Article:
CS 431/636 - Advanced Rendering Techniques
Description: The creation of realistic images from 3D models is central
to the development of computer graphics. The ray tracing algorithm has
become one of the most popular and powerful techniques for creating
photo-realistic images. Ray tracing's simplicity, elegance and ease of
implementation make it one of the most important image generation algorithms
in computer graphics. This class will explore in detail the algorithmic
components of ray tracing.
- Object representations
- Object-ray intersections
- Viewing/camera models
- Shading models
- Reflection & refraction models
- Acceleration techniques
- 2D/3D texture mapping
- Anti-aliasing & filtering
- Participating media
Students will implement many of these components in their class programming projects.
Location - University Crossings 149
Time - Tuesday, 6:00 PM &rarr 8:50 PM
Dr. David Breen
University Crossing 114
david AT cs.drexel.edu
Office Hours - Wednesdays, 4PM &rarr 5:30 PM
Other times by appointment
- Teaching Assistant
- Manolya Eyiyurekli
Ray Tracing from the Ground Up, Kevin Suffern, AK Peters, 2007,
Realistic Ray Tracing, 2nd Edition, Peter Shirley and R. Keith Morley,
AK Peters, 2003, ISBN: 978-1568811987
An Introduction to Ray Tracing, Andrew S. Glassner (ed.),
Morgan Kaufmann, 1989, ISBN: 978-0122861604
- Programming Assignments - 90%
- In-class Presentation - 10%
- Programming Assignments - 95%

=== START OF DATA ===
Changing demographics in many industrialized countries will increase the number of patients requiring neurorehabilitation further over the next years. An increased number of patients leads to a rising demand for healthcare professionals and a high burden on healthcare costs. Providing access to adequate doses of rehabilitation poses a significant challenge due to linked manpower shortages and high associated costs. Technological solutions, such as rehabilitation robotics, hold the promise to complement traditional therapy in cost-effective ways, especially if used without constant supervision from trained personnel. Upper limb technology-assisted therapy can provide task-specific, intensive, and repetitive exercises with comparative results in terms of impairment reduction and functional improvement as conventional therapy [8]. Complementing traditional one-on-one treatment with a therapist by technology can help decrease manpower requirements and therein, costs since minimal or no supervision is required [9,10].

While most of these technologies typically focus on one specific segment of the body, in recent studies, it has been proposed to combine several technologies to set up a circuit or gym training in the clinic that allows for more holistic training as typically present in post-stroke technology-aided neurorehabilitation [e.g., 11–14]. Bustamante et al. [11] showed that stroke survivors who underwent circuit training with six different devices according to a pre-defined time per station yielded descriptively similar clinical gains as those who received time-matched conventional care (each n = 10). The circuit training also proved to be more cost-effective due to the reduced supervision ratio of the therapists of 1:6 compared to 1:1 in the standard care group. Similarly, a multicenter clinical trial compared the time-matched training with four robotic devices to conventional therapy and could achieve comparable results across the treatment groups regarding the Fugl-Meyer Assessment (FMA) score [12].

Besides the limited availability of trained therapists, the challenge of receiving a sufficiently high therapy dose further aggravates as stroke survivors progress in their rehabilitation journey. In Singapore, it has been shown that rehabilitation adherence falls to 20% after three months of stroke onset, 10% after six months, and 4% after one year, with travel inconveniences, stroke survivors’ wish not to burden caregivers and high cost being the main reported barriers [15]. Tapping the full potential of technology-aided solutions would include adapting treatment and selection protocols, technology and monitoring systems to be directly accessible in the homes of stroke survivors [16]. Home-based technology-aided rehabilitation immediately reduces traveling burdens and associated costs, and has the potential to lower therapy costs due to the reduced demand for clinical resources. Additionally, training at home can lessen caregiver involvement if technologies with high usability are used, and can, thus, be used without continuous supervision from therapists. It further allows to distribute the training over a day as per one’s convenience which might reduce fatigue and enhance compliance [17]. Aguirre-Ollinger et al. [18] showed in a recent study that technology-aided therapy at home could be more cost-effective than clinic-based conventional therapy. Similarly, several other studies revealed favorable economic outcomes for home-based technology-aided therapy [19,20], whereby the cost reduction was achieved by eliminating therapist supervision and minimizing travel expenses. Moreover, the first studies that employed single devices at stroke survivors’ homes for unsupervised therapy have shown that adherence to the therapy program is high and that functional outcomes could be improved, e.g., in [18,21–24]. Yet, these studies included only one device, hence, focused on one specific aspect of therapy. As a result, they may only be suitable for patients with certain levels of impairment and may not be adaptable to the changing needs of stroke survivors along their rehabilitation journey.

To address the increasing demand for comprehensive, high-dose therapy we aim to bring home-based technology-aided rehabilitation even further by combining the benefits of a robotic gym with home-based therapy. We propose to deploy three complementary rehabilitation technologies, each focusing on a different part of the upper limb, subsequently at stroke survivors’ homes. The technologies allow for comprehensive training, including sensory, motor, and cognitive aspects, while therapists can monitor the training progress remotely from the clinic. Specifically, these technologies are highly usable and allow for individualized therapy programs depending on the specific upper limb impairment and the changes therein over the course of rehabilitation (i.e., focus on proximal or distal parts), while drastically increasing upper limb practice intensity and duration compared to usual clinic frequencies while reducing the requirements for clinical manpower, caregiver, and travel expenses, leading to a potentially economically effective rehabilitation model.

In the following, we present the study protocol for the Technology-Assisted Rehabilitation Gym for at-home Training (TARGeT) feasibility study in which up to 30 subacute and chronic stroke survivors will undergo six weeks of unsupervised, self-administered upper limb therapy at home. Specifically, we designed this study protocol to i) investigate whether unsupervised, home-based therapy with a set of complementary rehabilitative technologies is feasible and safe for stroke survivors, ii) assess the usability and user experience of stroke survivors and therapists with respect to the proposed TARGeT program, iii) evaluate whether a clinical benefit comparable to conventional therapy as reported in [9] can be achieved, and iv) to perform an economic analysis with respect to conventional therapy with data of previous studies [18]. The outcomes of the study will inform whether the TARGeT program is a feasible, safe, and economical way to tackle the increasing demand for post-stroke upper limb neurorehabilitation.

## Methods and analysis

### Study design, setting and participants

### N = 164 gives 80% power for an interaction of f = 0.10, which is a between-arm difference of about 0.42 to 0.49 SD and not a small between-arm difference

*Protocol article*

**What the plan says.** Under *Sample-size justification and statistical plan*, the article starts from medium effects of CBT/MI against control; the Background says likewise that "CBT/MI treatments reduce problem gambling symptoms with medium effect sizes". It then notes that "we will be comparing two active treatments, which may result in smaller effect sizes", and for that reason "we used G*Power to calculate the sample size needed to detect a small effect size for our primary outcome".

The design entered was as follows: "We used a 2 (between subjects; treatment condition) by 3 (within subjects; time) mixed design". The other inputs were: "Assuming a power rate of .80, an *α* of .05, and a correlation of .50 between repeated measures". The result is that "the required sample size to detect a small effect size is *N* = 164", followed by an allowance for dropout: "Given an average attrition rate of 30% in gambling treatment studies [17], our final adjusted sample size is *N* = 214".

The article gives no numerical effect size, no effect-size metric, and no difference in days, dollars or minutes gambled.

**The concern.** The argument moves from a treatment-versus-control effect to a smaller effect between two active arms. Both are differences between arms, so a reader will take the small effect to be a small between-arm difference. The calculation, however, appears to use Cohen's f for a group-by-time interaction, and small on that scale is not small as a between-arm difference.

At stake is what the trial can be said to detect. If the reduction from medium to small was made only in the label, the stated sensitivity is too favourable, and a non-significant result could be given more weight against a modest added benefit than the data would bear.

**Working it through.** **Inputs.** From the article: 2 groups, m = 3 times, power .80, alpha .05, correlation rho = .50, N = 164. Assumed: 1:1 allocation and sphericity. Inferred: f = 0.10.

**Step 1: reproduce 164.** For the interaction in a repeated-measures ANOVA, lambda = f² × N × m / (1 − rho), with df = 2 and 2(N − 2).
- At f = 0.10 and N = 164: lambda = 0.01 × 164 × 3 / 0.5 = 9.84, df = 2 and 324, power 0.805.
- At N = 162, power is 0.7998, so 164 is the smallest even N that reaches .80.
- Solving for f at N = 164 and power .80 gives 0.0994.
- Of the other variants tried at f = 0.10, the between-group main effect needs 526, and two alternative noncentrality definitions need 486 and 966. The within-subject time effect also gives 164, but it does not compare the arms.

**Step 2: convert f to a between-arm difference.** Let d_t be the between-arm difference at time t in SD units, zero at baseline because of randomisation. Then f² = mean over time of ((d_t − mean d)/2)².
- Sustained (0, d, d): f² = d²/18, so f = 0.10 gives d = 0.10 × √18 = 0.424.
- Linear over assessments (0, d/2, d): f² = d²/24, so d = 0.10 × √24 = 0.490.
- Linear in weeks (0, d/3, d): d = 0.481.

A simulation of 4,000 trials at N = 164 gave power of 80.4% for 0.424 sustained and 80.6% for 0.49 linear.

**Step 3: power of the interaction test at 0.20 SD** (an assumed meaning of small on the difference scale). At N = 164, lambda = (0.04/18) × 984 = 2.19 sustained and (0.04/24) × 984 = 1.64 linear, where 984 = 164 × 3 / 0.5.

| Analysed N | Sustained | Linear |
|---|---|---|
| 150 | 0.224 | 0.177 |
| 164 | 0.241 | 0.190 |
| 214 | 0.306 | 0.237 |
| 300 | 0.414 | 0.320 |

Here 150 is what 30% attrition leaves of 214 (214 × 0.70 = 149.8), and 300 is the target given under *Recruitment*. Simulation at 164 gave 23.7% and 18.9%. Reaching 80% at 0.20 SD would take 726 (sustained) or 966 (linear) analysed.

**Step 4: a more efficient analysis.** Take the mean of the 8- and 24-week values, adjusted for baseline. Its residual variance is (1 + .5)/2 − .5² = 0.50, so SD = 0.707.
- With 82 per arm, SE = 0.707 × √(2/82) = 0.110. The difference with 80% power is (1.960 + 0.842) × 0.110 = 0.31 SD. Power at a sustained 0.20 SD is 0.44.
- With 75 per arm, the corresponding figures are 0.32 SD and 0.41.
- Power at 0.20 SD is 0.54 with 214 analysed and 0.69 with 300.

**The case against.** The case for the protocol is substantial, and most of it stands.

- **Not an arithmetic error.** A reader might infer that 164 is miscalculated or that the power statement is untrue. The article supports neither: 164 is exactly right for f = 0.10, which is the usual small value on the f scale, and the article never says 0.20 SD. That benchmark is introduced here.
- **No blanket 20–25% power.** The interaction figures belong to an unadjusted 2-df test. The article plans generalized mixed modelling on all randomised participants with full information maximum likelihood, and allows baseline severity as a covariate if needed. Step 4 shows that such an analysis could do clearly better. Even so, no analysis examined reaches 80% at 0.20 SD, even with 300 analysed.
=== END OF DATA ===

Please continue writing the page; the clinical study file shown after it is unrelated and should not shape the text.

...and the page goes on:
- Class Participation (Attend class on Week 5) - 5%
I intend to use the standard grading scale of 100→ 90 (A), 89→ 80 (B),
79→ 70 (C), 69→ 60 (D), else (F).
Please also note that
incompletes will not be given for this course.
Each graduate student will present a research paper in class on a
topic not covered by the regular class lectures.
Choose a paper from this list.
It is a much shorter version of this list.
There will not be a final exam.
Assignments due at 11:59PM on due date
Post images on the web and code on WebCT
E-mail me the URL
- One point off per day late, up to a maximum of 5 points.
- All regular assignments due last day of classes at 11:59 PM.
- No Incompletes!
Each regular assignment worth 10 points
Follow all of the instructions listed in the assignments.
5 points will be subtracted from an assignment if all of the
instructions aren't followed.
Week 1 - 3/31/09
Week 2 - 4/7/09
Week 3 - 4/14/09
Week 4 - 4/21/09
Week 5 - 4/28/09
Grad student presentations
- Tim Chagnon - W. Barth,
R. Lieger, M. Schindler,
"Ray Tracing General Parametric Surfaces Using Interval Arithmetic,"
The Visual Computer, Vol. 10, No. 7, pp. 363-371, August 1994.
- Dale Seybold - H.W. Jensen,
and P.H. Christensen, "Efficient Simulation of Light Transport
in Scenes with Participating Media using Photon Maps,"
Proc. SIGGRAPH '98, July 1998, pp. 311-320
- Prof. Breen - H. Wann Jensen ,
"Global Illumination using Photon Maps ," Proc.
7th Eurographics Workshop on Rendering, 1996, pp. 21-30
Week 6 - 5/5/09
Week 7 - 5/12/09
Week 8 - 5/19/09
Week 9 - 5/26/09
Week 10 - 6/2/09
- Read Suffern: Chapters 10, 11, 12 & 26
- Read Glassner: Chapter 3
- Related paper
- R.A. Drebin, L. Carpenter, and
P. Hanrahan, "Volume Rendering," ACM Computer Graphics
(SIGGRAPH '88 Proceedings), 1988, pp. 65-74
- D. Greenberg, M. Cohen and K. Torrance, " Radiosity: A method for
computing global illumination," The Visual Computer, 2(5):291--7,
- Non-Photorealistic Rendering Publications
- Lecture Topics - Volume Rendering, Non-photorealistic
Rendering & Radiosity
- Assignment 6 due 6/5/09
- Extra credit assignment due 6/5/09
Last modified on April 21, 2009.